The family of a Perth teenager who is fighting for his life with methanol poisoning have warned others about consuming potentially lethal brews in Indonesia.
Liam Davies, 19, is in a critical condition in a Perth hospital after a new year party went horribly wrong.
Mr Davies, who was on holiday on the island of Lombok with friends, fell ill on New Year's Day and was urgently flown to Perth on Thursday.
His family released a statement on Friday saying Mr Davies was a fun-loving and active man with dreams of travelling the world.
"In consultation with Australian specialists a decision was made to medivac Liam back to Perth for treatment. He arrived at Sir Charles Gairdner Hospital in the early hours of January 3," the family said.
"He has been diagnosed with methanol poisoning and is currently in a critical condition."
A former representative of Australia's under-18 lacrosse team, Mr Davies is the latest tourist to be affected by methanol in Indonesia.
"We would like to make people aware of the risks associated with consuming locally brewed drinks where you cannot be certain of the quality," the family said.
"We would like to thank Sir Charles Gairdner Hospital for the specialist care he is receiving and the quality of support offered by the staff there."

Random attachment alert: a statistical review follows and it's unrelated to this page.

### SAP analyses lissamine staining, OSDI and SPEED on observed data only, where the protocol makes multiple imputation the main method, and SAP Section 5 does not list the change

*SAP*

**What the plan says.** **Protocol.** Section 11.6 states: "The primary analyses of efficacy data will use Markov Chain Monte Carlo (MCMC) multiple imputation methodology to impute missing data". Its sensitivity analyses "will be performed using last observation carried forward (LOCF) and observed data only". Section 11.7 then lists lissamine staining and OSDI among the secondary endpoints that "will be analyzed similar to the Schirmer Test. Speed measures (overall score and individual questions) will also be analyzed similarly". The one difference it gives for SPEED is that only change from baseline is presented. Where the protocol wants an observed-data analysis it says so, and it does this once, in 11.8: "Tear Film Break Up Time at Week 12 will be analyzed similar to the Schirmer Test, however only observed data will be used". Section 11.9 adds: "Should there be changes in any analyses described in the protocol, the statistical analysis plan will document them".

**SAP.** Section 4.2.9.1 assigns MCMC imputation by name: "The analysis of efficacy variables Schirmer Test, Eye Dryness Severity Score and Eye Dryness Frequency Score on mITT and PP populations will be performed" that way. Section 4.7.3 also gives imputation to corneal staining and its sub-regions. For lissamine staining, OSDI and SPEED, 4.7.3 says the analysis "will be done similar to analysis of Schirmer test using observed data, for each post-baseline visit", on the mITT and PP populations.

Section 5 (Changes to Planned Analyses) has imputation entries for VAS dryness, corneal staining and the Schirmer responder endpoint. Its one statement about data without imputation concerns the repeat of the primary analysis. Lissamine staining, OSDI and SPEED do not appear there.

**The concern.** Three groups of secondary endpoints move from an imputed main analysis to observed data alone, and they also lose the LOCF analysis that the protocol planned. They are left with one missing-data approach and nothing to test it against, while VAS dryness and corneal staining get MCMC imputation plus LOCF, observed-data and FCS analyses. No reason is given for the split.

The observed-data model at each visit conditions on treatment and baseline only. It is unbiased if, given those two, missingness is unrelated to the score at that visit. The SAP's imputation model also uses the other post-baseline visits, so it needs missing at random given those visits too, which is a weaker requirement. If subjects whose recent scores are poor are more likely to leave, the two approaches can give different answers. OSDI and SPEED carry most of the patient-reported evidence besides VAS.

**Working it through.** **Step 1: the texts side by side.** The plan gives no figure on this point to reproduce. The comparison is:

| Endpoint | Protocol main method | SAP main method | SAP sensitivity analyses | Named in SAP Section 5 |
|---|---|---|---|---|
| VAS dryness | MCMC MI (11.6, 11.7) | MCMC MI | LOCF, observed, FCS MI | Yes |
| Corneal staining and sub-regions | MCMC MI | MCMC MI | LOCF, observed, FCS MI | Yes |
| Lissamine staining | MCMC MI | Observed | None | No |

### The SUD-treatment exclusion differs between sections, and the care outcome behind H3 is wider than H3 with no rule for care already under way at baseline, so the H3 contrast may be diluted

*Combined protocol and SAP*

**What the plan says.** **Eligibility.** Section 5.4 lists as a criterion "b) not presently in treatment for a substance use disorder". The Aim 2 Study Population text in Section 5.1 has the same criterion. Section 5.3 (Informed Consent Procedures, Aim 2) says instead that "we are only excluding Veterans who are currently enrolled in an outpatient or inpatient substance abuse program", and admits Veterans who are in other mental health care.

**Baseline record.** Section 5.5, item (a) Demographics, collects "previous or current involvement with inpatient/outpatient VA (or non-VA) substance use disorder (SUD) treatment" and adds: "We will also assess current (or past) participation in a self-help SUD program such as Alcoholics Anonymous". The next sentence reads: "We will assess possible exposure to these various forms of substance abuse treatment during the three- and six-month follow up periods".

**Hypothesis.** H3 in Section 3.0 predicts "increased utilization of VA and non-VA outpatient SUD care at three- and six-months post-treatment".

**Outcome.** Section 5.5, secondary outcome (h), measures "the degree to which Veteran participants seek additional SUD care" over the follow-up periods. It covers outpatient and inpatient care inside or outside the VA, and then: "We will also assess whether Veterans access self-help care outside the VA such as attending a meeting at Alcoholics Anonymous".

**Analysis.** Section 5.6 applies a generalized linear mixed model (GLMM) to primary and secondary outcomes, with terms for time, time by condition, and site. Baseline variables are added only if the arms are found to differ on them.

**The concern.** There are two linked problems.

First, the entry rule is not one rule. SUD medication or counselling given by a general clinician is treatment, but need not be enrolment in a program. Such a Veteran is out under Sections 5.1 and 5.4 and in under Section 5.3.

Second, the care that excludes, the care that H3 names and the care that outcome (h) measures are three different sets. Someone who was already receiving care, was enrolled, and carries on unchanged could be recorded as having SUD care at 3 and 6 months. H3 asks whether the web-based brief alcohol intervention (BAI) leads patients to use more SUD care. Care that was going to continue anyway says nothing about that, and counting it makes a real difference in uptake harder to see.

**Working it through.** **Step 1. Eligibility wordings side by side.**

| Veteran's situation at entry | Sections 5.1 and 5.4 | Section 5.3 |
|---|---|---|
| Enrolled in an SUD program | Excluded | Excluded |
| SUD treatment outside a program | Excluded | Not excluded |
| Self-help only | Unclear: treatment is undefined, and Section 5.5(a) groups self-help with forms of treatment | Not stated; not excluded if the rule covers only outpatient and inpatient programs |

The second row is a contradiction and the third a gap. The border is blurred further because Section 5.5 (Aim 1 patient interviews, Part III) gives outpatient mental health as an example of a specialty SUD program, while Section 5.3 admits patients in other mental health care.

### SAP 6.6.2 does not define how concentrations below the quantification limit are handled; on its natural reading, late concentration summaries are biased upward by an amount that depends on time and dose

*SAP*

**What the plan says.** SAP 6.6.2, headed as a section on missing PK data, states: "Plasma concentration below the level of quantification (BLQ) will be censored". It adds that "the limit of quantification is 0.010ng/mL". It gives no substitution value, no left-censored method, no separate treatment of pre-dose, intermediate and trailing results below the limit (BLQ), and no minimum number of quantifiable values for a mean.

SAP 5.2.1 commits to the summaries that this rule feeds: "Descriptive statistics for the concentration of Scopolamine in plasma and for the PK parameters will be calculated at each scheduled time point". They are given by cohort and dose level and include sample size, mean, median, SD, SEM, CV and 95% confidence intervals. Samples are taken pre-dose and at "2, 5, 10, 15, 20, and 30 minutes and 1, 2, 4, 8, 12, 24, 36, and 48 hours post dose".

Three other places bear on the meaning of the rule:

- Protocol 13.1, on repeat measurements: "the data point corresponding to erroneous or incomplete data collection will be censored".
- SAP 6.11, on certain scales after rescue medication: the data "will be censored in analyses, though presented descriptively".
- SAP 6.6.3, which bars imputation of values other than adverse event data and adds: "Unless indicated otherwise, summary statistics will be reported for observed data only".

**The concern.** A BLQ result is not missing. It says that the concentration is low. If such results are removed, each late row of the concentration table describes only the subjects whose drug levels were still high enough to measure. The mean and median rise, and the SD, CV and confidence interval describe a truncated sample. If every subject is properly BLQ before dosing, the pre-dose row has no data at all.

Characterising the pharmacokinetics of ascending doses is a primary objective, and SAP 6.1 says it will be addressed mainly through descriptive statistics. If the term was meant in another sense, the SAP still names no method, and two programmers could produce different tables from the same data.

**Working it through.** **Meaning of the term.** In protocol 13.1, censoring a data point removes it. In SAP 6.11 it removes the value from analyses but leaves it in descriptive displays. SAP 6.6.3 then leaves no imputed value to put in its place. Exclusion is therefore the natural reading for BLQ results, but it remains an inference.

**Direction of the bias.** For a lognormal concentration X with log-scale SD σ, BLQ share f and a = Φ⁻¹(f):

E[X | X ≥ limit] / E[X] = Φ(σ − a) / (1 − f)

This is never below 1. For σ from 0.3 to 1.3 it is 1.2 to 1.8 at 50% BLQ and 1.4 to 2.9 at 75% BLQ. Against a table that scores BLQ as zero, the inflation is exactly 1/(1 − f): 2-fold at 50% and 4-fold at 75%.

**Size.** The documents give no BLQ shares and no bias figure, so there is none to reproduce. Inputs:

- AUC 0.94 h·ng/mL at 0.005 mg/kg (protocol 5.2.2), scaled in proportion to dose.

In September 2011, 29 year-old Perth rugby player Michael Denton died in Bali after consuming arak, which is described as a colourless, sugarless beverage with a 20 to 50 per cent alcohol content. It is distilled from rice or palm sap.
It is usually produced legally and safely, but unlicensed distillers also produce it. A by-product of incorrect distillation is methanol.
At Mr Denton's inquest in Dunedin, coroner David Crerar said foreign ministries should warn citizens about the dangers of consuming the local concoction, which also blinded an 18-year-old Australian school leaver in Bali last month.
"It's difficult to know whether these drinks are being deliberately spiked or there's just unprofessionalism in the distillation process and the methanol's not being filtered out," said AMA vice-president Michael Gannon.
"I think the best thing for people to do is acknowledge that these type of things might happen in places like Bali and Lombok and to treat these places differently."